What’s the best way to deliver a bad employee review?
David Bentley coined the term “naked leadership” to promote the idea of totally honest management and stripping away the emotional hang-ups of giving negative feedback. When it comes to handing down a less-than-positive performance review that means: Just do it. No sugar coating. No mixed messages. Make it clear you’re criticizing a result or action, not the person. Stay on target. You’re doing this to identify and fix a problem. Keep it simple, objective and sincere. Insincere feedback is a waste of everyone’s time and it detracts from your credibility. This is about business and behaviors. It’s not about you and whether you’re a nice person, it’s about the team and improving the performance of your business. Keep that idea in your head and it will make the process much more useful for all.
I’m going to be hiring a new optician soon. What qualities should I look for?
Ready for 212 words that will tell you everything you need to know? Here’s what one of our favorite eyewear retailers, Barbi Tuckerman of B. Tuckerman Unique Eyewear in Columbus, OH, had to say on the subject: “When I hire an optician, he/she must be licensed. I look for someone who has had previous experience but is willing to adapt to my high standard of doing business. I want an optician who is knowledgeable about optics. They need to know all the lenses including the difference between progressives. Knowledge of manufacturers and their so-called ‘mapping’ of lenses is the icing on the cake. Since I don’t have an optometrist on the premises, they must be able to look at prescriptions and know what to do. This includes calling the prescribing doctor if they feel he/she made a mistake in the correction. I will only hire someone who is a people person and not afraid to stand on their own: somebody who exhibits confidence in their manner, is polished, loves what they do and is a good listener. I can help teach them what I know, but you cannot teach somebody to have a good eye. That comes with experience. No matter if it’s myself or another optician, reading every trade magazine and continuing to learn is of upmost importance. We should always strive to better ourselves as opticians in order to make a change in this profession. If we don’t consider us as professionals, who will?” (Mic drop. Barbi exits.)
An employer has asked me to comment on a former staff member’s performance. He wasn’t great. Should I be honest?
Sadly, this is an area where it’s often best to keep your mouth shut. Unless he signed a release protecting you from legal action, a simple “It’s our policy not to comment” may save you from a lawsuit.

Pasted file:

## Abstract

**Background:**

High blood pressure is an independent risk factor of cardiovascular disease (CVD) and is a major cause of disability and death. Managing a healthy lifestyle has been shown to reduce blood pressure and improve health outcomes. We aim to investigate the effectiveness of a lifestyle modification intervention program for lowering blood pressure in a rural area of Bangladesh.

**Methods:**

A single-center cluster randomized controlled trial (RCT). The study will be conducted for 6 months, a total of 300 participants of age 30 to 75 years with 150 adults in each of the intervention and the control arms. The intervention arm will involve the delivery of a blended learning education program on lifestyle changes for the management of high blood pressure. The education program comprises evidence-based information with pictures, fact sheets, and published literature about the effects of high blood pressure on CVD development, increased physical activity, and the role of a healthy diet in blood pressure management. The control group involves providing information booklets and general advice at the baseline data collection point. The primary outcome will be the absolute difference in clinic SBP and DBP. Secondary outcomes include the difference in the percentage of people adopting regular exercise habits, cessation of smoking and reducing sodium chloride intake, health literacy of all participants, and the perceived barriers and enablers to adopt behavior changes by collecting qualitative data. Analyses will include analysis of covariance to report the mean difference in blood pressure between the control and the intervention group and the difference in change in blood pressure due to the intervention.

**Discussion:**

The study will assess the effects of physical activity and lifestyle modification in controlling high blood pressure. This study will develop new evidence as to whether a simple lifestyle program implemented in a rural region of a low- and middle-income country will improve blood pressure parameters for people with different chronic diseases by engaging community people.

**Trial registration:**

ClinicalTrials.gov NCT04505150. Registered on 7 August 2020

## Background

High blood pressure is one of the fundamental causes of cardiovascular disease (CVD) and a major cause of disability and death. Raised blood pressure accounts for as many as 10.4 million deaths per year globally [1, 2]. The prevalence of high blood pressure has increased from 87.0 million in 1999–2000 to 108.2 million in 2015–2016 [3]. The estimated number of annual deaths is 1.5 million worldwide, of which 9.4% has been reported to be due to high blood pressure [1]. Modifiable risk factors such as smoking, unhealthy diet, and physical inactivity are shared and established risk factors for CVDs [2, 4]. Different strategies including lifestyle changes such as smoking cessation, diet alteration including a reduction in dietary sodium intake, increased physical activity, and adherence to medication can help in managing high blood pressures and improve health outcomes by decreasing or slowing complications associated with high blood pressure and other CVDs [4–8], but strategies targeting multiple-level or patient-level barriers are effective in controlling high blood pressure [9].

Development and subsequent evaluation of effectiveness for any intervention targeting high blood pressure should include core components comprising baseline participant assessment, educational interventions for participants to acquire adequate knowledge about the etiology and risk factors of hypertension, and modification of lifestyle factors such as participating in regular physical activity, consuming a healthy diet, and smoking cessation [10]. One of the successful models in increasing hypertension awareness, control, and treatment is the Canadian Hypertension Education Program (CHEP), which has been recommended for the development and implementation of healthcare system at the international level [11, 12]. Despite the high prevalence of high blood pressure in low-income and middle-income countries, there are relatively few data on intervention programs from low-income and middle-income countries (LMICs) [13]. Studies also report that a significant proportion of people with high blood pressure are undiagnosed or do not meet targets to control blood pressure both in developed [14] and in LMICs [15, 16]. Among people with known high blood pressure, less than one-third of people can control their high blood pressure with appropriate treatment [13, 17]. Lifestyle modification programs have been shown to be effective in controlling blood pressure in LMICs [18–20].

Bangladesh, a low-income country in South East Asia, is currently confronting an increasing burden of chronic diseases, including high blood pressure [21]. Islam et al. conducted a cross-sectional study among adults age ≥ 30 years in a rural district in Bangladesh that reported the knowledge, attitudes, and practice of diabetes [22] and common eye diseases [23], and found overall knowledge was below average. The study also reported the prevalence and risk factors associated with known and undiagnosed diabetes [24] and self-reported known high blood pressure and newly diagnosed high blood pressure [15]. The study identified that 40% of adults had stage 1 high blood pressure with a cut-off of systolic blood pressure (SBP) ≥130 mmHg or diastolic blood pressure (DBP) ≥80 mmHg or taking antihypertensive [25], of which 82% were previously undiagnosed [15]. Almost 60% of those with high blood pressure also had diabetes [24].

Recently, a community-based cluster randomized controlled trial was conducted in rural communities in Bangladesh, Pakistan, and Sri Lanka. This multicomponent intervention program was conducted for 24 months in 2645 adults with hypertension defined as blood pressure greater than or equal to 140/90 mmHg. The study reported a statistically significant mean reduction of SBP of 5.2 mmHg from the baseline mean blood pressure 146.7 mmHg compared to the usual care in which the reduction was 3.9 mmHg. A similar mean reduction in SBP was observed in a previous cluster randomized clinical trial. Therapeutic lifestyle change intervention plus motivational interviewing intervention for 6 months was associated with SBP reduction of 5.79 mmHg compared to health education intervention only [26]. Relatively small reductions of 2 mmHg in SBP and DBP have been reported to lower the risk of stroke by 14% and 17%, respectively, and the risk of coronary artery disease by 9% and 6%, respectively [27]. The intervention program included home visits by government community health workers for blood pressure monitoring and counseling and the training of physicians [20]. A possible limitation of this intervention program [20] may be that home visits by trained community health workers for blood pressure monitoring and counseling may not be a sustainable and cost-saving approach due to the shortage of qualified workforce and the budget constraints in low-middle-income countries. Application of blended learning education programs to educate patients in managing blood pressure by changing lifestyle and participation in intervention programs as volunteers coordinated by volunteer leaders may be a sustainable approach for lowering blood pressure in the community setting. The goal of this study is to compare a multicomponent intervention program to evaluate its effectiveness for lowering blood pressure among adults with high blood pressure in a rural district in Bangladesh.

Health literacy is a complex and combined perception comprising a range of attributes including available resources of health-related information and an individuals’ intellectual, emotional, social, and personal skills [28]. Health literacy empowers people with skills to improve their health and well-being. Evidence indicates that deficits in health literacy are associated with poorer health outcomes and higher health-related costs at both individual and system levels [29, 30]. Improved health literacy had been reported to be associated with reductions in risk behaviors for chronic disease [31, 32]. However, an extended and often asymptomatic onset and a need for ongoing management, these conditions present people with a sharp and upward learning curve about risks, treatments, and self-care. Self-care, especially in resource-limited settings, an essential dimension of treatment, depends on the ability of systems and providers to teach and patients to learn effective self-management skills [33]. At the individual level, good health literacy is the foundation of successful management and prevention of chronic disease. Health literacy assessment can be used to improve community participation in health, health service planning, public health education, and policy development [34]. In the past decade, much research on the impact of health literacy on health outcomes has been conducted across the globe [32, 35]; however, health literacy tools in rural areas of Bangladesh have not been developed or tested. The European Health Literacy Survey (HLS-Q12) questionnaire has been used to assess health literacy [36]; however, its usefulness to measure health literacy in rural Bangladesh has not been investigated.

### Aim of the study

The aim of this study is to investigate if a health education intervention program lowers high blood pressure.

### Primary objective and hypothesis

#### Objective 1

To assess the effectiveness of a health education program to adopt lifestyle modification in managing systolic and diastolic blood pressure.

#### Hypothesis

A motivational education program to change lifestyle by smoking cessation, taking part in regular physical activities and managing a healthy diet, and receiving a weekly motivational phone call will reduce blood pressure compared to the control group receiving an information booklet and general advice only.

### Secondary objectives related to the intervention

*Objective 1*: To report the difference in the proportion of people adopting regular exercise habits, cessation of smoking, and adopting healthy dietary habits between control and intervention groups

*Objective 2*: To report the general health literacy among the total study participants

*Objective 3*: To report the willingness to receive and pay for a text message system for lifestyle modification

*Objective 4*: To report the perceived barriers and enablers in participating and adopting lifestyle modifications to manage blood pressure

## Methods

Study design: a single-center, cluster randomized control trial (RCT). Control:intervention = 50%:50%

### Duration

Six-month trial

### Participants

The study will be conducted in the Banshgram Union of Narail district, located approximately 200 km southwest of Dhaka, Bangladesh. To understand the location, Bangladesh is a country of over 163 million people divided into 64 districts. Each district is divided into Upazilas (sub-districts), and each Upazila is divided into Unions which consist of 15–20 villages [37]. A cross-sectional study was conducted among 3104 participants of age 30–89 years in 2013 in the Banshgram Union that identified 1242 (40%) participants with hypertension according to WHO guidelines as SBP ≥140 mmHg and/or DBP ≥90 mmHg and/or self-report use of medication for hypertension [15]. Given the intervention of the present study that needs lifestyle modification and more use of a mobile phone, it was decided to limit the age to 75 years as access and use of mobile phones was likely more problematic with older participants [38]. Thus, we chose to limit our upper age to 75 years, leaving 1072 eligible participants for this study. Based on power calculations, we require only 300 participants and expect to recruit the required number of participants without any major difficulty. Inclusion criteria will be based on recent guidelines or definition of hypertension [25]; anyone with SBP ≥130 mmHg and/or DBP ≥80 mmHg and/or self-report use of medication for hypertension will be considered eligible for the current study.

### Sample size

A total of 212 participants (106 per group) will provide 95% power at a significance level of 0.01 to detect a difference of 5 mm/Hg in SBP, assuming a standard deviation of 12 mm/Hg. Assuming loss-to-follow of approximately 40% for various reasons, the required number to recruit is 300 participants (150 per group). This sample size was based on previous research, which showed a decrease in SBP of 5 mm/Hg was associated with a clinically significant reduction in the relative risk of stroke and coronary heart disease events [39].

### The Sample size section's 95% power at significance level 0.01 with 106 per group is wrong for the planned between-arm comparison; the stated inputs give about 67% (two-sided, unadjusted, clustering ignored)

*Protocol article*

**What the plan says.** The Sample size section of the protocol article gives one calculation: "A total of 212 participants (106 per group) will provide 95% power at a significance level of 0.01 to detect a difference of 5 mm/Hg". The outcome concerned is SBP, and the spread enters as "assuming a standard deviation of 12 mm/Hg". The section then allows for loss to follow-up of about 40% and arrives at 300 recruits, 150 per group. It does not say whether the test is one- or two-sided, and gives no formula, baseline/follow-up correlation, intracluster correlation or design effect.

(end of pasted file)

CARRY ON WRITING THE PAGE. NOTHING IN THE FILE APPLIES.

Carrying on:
How can I help my youngest customers care for their glasses?
Remind them that they should always use a soft microfiber cloth. (It’s a tough message for any age, we know, but you can help by offering a selection of cleaning cloths featuring kid-friendly prints or movie characters.) And here’s a pithy care slogan from Peter Rebmann, who works at Lenscrafters in Santa Cruz, CA. Says Rebmann: “All kids get the line, ‘On your face ... or in the case!’”
I ran a campaign that said sign up three friends for our newsletter list and we’ll give you a 20 percent discount, but the response was dismal. What did we do wrong?
Responding to an offer like this makes customers feel like they’re selling out their buddies. Instead, offer this: “You and every one of your friends who signs up will get a 15 percent discount.” Now your customer has special access to a discount she can pass along to friends. You’ve made her the hero.
What’s the best approach to selling a customer who wants something you don’t have?
If you can’t give them what they want, tell them where they can get it — but try to sow some doubts first. This may be an uphill battle if it’s a particular brand-name item they’re after, but go ahead and ask what it was about the frame that they liked so much and offer to find them something similar. (That’s what they do at Eyepolis in Homestead, PA, where — since they don’t stock Ray-Bans — managing optician Tamara Walker shows people Sama or Penguin.) You never know, they may just fall in love with it. As a last resort if you can’t provide it, tell them where they can get it, because that’s part of your job. “Everyone hates to walk somebody, but it’s the professional thing to do if you can’t turn it around,” says sales trainer Shane Decker.
This article originally appeared in the March 2016 edition of INVISION.